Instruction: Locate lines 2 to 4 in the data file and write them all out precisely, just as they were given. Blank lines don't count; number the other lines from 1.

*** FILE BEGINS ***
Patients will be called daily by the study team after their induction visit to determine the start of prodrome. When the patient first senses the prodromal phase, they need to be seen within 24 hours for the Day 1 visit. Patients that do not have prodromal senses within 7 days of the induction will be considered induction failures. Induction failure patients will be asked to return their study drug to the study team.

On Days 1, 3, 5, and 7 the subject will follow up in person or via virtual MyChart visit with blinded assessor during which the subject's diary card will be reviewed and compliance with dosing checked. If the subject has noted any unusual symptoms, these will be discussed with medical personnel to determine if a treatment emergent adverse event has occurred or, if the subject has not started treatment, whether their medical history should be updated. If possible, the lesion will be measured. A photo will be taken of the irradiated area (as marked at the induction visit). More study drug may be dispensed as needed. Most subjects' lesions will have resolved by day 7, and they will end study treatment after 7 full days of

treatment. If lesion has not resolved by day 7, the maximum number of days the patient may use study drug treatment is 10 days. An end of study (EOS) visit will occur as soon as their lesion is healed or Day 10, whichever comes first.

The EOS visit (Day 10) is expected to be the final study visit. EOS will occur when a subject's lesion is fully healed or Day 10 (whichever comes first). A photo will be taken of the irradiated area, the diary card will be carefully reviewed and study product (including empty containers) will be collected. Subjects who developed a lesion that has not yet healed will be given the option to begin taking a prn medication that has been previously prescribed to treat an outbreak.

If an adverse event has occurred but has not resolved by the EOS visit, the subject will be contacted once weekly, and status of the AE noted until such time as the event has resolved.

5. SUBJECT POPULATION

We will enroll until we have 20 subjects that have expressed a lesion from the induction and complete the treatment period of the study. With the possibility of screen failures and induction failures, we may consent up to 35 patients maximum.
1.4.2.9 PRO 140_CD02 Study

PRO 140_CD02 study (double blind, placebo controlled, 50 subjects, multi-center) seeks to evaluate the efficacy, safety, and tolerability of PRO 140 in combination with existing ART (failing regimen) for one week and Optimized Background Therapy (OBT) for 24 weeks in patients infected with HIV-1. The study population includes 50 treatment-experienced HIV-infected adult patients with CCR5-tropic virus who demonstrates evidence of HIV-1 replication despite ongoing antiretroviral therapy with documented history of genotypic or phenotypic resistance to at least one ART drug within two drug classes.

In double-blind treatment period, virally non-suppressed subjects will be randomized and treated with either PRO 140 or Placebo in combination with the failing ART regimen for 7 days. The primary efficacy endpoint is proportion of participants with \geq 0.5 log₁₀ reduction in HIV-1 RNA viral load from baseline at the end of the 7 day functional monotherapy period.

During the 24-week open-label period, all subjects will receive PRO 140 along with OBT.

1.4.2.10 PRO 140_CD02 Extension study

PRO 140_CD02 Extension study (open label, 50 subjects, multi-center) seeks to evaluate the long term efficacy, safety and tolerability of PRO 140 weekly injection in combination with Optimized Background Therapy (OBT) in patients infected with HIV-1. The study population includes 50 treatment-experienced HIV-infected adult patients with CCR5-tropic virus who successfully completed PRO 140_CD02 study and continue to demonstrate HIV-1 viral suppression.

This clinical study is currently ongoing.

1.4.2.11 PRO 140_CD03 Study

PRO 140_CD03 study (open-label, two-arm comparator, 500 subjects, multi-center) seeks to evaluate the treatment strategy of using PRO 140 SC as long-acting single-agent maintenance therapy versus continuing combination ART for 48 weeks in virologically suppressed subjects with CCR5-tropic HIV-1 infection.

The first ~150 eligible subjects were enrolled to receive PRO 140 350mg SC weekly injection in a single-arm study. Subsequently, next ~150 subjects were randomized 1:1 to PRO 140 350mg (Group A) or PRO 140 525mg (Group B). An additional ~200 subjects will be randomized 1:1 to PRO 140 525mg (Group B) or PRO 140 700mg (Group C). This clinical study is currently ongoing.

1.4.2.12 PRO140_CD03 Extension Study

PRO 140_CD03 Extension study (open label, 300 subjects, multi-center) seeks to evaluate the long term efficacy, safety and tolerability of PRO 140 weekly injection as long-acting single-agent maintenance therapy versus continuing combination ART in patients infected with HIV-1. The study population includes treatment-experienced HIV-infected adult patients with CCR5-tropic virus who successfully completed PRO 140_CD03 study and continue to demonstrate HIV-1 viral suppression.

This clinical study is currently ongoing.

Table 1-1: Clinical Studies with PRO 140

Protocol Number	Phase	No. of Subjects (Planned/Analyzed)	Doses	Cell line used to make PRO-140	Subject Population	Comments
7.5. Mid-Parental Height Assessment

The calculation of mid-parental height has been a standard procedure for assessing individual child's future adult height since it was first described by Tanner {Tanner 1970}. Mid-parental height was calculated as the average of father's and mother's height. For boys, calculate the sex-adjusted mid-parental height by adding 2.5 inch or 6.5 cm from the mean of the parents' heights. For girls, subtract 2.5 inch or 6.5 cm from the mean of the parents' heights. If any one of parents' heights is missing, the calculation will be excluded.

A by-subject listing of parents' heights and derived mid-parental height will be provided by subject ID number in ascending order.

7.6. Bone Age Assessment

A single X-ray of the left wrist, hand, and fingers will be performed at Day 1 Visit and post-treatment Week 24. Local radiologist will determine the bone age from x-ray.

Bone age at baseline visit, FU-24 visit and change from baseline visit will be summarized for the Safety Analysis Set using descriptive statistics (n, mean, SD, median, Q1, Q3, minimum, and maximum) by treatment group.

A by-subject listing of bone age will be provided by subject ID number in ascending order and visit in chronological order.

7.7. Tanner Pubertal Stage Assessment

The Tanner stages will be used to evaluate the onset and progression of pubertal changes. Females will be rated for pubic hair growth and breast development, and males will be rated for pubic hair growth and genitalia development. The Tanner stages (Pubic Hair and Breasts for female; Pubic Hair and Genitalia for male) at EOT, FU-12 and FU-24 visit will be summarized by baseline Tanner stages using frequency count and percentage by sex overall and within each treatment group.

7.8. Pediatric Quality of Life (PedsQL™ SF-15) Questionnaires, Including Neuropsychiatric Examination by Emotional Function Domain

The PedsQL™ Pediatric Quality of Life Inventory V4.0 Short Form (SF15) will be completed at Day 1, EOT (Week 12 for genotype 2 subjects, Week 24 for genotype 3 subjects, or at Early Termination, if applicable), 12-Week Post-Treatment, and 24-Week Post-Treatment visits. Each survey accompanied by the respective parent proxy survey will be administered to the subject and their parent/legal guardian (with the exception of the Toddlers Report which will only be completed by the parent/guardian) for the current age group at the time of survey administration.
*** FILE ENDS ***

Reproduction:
On Days 1, 3, 5, and 7 the subject will follow up in person or via virtual MyChart visit with blinded assessor during which the subject's diary card will be reviewed and compliance with dosing checked. If the subject has noted any unusual symptoms, these will be discussed with medical personnel to determine if a treatment emergent adverse event has occurred or, if the subject has not started treatment, whether their medical history should be updated. If possible, the lesion will be measured. A photo will be taken of the irradiated area (as marked at the induction visit). More study drug may be dispensed as needed. Most subjects' lesions will have resolved by day 7, and they will end study treatment after 7 full days of

treatment. If lesion has not resolved by day 7, the maximum number of days the patient may use study drug treatment is 10 days. An end of study (EOS) visit will occur as soon as their lesion is healed or Day 10, whichever comes first.

The EOS visit (Day 10) is expected to be the final study visit. EOS will occur when a subject's lesion is fully healed or Day 10 (whichever comes first). A photo will be taken of the irradiated area, the diary card will be carefully reviewed and study product (including empty containers) will be collected. Subjects who developed a lesion that has not yet healed will be given the option to begin taking a prn medication that has been previously prescribed to treat an outbreak.